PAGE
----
Australian Politics & Current Affairs
For decades now, the anti-smoking crusade has marched forward in triumph. Taxes, education, taxes, confronting advertisements, taxes, medical interventions, taxes, nicotine replacement therapies (NRTs), taxes, strict marketing regulations, and of course, taxes, have attacked from all angles. Not to mention the frowning of a lifetime smokers cop every time they light up. Every conceivable weapon has been used, pushing back hard against a powerful and resourceful industry, and against a habit notoriously difficult to kick. The results are as clear as the air in a smoke-free pub – smoking rates have halved since 1980. For a product that has been blamed for the deaths of more people in this country than murders, car accidents, suicides, alcohol, and AIDS combined, this is a triumph for public health.
But I believe we have hit a threshold. By and large, what remains is a pocket of the truly dedicated, or rather, the truly addicted. These are the ones for whom smoking is the utmost pleasure, who have tried and failed at every new year to quit, who will forgo basic necessities before they bow to ever higher taxes, and who would create an army of black market consumers if tobacco were outlawed.
Of course, there are exceptions – the “casual” smoker, the “social” smoker, and the ones who will chain through a pack and a half in a night out on the turps yet shun the darts completely during the sober working week. Chances are they won’t be turning up at your local lung cancer ward anytime soon.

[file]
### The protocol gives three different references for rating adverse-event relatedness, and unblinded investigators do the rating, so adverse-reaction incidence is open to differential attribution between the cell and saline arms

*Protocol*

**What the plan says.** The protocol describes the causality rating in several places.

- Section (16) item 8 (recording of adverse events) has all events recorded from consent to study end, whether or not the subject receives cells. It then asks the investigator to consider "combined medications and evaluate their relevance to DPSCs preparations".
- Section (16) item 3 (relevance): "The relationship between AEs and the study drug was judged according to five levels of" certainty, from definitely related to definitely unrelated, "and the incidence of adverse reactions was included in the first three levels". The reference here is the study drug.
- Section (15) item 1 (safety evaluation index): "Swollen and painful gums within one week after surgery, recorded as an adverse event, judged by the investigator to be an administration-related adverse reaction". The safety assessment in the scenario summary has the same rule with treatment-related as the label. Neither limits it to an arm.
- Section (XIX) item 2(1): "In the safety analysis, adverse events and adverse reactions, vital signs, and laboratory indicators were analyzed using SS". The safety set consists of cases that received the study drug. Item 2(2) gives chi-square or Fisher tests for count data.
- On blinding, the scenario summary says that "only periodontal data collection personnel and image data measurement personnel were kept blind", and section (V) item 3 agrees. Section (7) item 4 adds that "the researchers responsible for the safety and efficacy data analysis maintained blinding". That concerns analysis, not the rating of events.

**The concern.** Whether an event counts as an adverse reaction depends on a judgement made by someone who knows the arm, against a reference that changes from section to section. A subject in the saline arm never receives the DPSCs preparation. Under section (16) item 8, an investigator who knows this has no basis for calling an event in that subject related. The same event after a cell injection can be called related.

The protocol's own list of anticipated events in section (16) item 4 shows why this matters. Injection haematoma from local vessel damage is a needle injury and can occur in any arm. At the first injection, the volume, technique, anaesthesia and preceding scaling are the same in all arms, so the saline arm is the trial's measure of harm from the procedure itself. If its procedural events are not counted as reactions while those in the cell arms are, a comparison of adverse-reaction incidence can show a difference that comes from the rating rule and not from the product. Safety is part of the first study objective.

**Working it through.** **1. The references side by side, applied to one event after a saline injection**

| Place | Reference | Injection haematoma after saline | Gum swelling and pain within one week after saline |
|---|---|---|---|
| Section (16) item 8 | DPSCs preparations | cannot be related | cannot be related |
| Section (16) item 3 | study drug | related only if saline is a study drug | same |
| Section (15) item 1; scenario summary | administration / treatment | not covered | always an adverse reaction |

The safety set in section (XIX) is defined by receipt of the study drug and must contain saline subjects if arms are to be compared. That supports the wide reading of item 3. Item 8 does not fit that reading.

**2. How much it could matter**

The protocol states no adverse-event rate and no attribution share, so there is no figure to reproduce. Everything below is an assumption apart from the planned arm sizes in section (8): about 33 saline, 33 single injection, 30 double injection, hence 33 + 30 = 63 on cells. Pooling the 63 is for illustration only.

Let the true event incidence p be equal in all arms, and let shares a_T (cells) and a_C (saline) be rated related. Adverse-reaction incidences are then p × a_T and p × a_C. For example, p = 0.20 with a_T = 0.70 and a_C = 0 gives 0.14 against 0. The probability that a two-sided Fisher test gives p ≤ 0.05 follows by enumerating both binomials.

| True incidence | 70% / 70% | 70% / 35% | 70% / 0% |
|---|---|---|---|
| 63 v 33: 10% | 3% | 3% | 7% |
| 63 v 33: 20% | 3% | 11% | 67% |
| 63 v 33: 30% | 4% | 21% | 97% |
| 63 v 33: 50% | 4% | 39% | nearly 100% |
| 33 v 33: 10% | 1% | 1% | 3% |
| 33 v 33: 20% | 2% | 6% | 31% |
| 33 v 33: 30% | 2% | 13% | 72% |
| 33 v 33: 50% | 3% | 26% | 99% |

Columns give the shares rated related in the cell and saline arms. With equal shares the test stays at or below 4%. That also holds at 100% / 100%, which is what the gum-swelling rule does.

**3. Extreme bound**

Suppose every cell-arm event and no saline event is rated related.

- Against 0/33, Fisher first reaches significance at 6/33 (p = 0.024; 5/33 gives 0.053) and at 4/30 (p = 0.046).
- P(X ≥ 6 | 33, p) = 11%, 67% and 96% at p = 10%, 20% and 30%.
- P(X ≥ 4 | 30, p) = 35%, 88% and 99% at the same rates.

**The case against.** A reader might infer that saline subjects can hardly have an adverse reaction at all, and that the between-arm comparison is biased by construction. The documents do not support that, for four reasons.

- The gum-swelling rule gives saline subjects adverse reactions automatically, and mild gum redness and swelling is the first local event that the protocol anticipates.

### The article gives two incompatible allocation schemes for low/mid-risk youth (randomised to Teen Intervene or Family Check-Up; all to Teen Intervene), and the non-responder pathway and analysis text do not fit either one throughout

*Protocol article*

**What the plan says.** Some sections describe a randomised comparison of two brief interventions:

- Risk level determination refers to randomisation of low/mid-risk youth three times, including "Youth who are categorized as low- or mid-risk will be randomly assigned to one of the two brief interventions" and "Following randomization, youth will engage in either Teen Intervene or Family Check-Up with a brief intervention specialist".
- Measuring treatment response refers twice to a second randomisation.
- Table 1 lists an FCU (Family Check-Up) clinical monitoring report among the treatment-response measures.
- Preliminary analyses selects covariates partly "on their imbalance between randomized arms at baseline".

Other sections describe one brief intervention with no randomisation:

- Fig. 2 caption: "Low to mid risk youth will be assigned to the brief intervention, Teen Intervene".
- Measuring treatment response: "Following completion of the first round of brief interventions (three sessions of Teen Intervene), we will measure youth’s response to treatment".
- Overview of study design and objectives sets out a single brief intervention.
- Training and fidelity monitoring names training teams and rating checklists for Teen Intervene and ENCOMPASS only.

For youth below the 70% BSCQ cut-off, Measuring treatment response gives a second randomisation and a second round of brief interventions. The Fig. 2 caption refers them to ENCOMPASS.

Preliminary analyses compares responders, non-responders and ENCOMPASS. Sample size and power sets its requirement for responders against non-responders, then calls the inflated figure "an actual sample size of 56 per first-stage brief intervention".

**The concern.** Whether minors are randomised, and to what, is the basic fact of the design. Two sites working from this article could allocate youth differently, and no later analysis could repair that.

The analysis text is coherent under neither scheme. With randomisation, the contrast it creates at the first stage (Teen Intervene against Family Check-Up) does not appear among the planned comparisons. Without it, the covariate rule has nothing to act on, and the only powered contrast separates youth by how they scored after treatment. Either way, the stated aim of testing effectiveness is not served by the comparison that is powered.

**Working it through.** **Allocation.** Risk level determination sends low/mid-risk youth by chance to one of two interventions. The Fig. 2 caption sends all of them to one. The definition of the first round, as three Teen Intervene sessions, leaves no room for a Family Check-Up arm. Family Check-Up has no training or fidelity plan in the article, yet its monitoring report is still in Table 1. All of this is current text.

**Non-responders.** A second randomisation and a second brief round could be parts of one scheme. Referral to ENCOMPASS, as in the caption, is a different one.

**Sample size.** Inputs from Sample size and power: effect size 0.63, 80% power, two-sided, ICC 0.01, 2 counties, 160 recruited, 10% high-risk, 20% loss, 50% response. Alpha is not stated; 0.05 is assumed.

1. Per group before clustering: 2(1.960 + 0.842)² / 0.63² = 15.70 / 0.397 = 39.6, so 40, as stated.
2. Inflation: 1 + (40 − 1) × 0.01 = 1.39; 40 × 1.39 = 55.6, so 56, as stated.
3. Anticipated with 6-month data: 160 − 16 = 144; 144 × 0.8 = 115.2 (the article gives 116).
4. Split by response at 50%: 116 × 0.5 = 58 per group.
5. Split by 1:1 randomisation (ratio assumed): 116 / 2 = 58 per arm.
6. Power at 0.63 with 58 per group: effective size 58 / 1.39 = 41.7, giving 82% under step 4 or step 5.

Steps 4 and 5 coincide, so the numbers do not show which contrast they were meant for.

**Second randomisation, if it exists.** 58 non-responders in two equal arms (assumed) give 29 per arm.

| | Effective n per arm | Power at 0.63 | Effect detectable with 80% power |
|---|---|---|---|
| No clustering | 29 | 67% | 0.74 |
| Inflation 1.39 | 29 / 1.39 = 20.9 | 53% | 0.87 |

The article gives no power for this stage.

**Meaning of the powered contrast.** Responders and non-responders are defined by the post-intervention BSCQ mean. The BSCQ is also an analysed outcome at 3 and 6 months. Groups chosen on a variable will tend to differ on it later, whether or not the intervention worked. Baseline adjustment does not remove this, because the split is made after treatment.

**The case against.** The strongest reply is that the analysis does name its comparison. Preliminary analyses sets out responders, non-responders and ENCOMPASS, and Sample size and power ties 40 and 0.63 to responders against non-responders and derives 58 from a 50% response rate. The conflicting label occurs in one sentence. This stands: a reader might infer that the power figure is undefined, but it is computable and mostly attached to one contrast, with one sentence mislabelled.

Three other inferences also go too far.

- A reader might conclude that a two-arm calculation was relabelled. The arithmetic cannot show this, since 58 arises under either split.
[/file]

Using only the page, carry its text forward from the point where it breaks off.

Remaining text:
But the die-hards remain. They have been relegated to the status of lepers in our modern society. Their very existence in the presence of others arouses a level of contempt that is unparalleled. We are explicit in our criticism, seething in our rhetoric, and self-righteous in our crusade. This, from a self-proclaimed “tolerant” and “open-minded” society.
This is a symptom of a frustrated effort. Quite simply, the anti-smoking lobby has run out of ideas. They have reached a limit in what can be achieved through reasonable means, and are now trying to push water up a hill with a rake.
The lobby has been reduced to desperate measures, distortions of facts, and woe betide anyone who dares to argue with them about… “Passivrauchen”. Better known as passive smoking. Both a phrase and a myth created in Nazi Germany, by people bent on controlling the lives of their citizens “for health reasons”.
In spite of a complete lack of conclusive evidence, the “threat” of second-hand smoke is now spewed forth by prohibitionists at every turn. It is a crafty trick, a masterful recruitment tool, bringing hordes of non-smokers into this ridiculous campaign of dictating to other people how to live their own lives.
Sir Richard Doll himself, the man whose team of researchers were the first to find incontrovertibly prove the connection between active smoking and lung cancer, has openly dispelled the myth of “harmful second-hand smoke”. This learned scientist, who devoted his life’s work to finding the direct effects of active smoking, once publicly declared “the effect of other people smoking in my presence is so small it doesn’t worry me”. Clearly, however, the anti-tobacco lobby is not one to let the truth get in the way of a good yarn.
The method is genius – convince non-smokers that even standing in the vicinity of a smoker will send them to the grave, and bingo, you’ve got yourself an army of frightened citizens at your side. The end result? Smokers are now pariahs, the lepers of our modern society. They now embody the nemesis of public life.